About 300,000 Virginia voters lack an ID issued by the state Department of Motor Vehicles. Voters can obtain a free photo ID from any local registrar’s office. More information can be obtained by visiting www.GotIDVirginia.org or by calling the election protection hotline at 1-866-687-8683 (OUR-VOTE).
Virginia is in week seven of its new voter photo ID law, and just last week state election officials narrowed the rule for what will count at the polls as valid ID. Voters may well be unsure if they have what they’ll need to cast a ballot.
We hope any confusion can be dispelled in time for this November’s general election. It is an important one that will decide who will represent Virginians in Congress.
What a bitter irony it would be if difficulty in meeting the new requirement, or just uncertainty about the new law, kept a significant number of voters away from the polls.
Both the new voter photo ID law and the newly restrictive rule for implementing it are children of a theory: That people can easily claim to be someone they are not and vote in their stead, and do so.
Not every theory is necessarily valid.
State lawmakers succeeded this year in passing a photo ID law to ensure fair elections — and a nobler purpose could hardly be put forward in a representative democracy. Free and fair elections give elected government its legitimacy.
And yet, there has been no evidence that voting fraud of any kind has influenced the outcome of a Virginia election, much less in-person voter fraud by someone claiming to be who he (or she) is not.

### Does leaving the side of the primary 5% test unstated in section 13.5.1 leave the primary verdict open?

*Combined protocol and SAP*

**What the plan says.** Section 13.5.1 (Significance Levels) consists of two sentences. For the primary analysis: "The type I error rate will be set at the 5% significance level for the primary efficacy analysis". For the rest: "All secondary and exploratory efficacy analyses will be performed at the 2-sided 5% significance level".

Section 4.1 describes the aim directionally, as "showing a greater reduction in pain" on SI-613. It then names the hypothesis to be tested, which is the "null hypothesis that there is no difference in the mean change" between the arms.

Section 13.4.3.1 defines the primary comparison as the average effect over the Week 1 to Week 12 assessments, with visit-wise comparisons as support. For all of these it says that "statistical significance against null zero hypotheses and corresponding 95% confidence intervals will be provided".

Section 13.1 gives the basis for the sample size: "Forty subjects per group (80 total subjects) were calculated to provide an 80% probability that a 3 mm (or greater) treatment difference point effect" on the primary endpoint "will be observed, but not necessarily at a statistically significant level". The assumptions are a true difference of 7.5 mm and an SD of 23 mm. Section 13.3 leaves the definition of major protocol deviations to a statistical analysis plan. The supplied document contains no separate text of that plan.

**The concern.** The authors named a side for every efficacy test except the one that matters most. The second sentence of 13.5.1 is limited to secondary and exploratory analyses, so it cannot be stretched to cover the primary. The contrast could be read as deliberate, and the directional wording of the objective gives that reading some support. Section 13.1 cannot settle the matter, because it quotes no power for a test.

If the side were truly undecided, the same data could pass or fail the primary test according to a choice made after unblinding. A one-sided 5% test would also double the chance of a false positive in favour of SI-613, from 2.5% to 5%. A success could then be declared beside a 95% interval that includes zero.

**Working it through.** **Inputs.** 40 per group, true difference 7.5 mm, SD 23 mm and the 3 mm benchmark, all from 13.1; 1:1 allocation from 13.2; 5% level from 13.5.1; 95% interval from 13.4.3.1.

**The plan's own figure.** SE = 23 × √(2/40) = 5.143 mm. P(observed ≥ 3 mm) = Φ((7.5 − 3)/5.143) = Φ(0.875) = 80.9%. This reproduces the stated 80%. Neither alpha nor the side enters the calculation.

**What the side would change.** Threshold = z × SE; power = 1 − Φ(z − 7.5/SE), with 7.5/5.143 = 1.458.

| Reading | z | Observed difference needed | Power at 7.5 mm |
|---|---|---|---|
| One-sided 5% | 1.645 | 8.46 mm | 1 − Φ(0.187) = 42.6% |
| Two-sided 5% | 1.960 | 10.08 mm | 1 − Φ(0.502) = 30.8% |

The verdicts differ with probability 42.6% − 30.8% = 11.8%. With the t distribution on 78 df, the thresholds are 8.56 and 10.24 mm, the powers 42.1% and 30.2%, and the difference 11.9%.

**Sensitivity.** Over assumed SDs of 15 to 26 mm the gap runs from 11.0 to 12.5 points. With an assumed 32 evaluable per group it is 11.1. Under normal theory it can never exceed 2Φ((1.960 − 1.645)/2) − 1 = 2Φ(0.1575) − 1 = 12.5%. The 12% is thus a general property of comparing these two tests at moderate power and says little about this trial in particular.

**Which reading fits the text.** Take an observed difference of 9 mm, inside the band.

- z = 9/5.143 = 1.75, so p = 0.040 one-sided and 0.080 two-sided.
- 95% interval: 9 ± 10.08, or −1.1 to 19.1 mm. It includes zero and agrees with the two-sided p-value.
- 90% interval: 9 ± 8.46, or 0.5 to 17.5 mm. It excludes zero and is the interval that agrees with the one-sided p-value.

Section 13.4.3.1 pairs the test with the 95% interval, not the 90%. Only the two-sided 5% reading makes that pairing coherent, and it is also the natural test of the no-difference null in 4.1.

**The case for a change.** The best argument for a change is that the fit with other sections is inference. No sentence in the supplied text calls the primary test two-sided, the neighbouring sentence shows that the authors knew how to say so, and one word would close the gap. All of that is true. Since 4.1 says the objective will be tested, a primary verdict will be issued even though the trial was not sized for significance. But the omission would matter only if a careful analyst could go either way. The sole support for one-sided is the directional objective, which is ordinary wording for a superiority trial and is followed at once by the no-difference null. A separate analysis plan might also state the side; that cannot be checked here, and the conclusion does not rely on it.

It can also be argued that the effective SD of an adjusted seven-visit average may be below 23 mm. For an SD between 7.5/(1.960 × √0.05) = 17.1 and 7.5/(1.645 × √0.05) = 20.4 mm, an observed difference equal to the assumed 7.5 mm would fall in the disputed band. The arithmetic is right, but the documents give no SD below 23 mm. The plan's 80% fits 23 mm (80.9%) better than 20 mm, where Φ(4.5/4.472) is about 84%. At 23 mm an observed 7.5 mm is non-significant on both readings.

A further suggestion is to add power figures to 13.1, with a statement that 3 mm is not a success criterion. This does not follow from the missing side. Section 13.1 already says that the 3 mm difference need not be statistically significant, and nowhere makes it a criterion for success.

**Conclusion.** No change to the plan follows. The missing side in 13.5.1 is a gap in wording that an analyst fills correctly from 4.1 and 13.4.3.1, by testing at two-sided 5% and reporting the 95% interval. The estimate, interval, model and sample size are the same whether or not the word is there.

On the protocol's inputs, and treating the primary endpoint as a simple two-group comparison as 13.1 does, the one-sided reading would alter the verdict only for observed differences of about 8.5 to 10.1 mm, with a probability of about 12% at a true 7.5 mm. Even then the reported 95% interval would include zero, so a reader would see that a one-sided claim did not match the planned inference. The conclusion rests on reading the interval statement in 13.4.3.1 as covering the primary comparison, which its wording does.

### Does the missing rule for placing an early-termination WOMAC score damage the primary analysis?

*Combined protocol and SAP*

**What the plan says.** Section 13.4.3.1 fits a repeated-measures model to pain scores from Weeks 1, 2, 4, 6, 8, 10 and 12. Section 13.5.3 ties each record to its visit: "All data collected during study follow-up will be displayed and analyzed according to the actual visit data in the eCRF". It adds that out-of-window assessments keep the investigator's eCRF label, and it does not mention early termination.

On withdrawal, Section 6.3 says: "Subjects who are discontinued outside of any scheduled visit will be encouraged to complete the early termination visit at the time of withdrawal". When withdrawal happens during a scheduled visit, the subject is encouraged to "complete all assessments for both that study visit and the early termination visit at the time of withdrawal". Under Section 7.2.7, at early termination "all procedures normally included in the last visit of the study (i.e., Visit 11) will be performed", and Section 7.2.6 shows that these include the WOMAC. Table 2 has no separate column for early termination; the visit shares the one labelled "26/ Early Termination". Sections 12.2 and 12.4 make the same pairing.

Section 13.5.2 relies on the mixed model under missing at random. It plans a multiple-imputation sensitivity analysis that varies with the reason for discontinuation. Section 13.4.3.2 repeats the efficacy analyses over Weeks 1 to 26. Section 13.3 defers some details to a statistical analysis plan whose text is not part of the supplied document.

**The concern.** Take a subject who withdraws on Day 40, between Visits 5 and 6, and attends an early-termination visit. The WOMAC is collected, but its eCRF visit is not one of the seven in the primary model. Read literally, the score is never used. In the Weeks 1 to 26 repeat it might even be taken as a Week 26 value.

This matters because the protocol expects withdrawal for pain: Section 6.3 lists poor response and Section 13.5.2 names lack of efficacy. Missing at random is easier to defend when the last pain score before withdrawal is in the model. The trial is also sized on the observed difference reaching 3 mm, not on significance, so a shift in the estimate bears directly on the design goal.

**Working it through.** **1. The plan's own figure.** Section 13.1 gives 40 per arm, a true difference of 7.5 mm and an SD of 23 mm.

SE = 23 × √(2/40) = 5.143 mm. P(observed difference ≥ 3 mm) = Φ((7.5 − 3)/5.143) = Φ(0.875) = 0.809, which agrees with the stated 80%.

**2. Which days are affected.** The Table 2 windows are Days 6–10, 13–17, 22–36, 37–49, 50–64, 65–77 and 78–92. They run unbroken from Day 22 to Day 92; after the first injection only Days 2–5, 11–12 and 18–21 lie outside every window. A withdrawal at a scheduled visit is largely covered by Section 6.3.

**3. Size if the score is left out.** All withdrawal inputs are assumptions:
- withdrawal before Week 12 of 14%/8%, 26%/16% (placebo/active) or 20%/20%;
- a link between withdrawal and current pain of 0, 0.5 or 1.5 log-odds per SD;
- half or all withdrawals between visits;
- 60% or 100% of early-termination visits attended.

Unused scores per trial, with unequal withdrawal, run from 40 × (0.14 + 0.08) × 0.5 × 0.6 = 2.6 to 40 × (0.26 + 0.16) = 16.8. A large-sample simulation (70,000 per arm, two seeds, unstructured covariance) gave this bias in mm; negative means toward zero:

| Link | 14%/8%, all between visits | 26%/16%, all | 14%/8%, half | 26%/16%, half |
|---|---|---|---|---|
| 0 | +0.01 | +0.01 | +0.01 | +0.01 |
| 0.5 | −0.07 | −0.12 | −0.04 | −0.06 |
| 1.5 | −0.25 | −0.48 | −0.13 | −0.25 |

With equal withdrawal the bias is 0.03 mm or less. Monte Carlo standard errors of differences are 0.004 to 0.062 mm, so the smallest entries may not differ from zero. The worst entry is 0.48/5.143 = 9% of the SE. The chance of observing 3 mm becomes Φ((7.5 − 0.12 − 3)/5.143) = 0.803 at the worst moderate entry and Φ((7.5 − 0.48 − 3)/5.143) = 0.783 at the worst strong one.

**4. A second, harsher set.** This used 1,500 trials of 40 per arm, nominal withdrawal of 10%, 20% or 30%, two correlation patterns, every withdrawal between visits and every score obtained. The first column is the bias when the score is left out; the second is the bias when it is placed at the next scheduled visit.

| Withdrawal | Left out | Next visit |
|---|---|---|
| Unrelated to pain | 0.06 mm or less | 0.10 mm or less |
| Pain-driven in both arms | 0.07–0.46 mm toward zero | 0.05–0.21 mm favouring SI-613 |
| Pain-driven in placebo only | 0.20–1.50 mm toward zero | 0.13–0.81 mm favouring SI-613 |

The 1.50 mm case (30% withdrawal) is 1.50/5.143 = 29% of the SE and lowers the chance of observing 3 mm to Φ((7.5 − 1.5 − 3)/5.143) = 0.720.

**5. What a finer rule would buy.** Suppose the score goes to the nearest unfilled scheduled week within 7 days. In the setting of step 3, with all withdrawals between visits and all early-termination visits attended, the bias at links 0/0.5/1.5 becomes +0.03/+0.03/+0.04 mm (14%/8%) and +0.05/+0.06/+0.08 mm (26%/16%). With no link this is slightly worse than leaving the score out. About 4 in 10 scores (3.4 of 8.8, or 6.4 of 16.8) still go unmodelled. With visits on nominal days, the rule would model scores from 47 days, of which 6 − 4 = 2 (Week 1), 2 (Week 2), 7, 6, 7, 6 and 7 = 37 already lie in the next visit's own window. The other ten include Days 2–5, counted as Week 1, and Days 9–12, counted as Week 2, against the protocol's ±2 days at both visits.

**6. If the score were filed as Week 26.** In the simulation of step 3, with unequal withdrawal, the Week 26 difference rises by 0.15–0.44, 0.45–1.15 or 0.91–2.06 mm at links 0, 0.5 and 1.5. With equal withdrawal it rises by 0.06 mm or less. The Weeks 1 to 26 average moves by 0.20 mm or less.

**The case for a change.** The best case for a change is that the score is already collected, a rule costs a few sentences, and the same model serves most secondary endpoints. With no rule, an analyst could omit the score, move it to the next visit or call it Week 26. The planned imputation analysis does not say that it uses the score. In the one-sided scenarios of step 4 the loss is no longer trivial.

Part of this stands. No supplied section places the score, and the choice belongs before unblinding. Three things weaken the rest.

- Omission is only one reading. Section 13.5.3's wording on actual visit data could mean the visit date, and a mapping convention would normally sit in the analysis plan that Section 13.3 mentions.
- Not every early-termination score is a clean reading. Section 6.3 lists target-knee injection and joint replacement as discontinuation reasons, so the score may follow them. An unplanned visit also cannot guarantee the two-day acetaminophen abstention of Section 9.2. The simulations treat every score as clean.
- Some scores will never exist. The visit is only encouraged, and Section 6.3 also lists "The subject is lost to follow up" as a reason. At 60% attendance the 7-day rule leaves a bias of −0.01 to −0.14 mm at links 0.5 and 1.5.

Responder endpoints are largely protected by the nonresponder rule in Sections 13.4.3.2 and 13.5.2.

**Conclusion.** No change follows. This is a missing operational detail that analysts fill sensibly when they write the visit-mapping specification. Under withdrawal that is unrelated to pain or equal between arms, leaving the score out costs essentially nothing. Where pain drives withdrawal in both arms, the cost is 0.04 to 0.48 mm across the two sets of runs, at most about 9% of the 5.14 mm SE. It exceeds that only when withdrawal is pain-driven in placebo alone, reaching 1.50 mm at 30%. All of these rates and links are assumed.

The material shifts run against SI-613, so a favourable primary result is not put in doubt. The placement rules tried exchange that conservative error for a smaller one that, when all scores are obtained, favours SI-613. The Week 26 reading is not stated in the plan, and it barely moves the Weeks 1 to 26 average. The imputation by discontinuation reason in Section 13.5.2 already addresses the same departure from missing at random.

The new law does not solve an identified problem — but it can create one, especially for frail elderly or disabled people who have difficulty getting out and about.
If state lawmakers want to assure the integrity of the ballot box, they would do better to look elsewhere for fraud, because studies have shown that attempts at voter impersonation at the polls hardly ever happen. The likelihood of voter fraud is far higher with absentee ballots, which can gather in many more votes with far less trouble.
So says a Loyola University Law School professor whose recent guest contribution on The Washington Post’s Wonkblog is entitled: “A comprehensive investigation of voter impersonation finds 31 credible incidents out of one billion ballots cast.”
For years, Justin Levitt has been looking into “any specific, credible allegation that someone may have pretended to be someone else at the polls, in any way that an ID law could fix.”
Such laws, he points out, “aren’t designed to stop fraud with absentee ballots (indeed, laws requiring ID at the polls push more people into the absentee system, where there are plenty of real dangers).”
Yet that is precisely the fix that the sponsor of Virginia’s voter ID law, Sen. Mark Obenshain, suggested to Roanoke Times columnist Dan Casey when he spoke last month to Obenshain about the hassles the law creates for older voters who are not so mobile anymore.
Elections are, indeed, sacrosanct — or should be. Fraud should never be tolerated.
What purpose truly was served last week, though, when state election officials, at Obenshain’s behest, reversed a sensible accommodation to allow expired driver’s licenses and passports to serve as photo IDs? People’s driving privileges can expire, their ability to travel may become limited, but their identities do not change.
The board set an arbitrary limit on the credentials: If they expired more than 12 months before Election Day, they won’t get a registered voter into the voting booth.
Virginians eligible to vote should not be daunted by the hurdles. People can learn what other forms of photo ID are acceptable on the state elections board website or by calling their local registrar’s office. Mobile outreach also is scheduled in some localities over the next 60 days for people lacking any acceptable ID.
And like the man says, there’s always absentee voting by mail.
via the Roanoke Times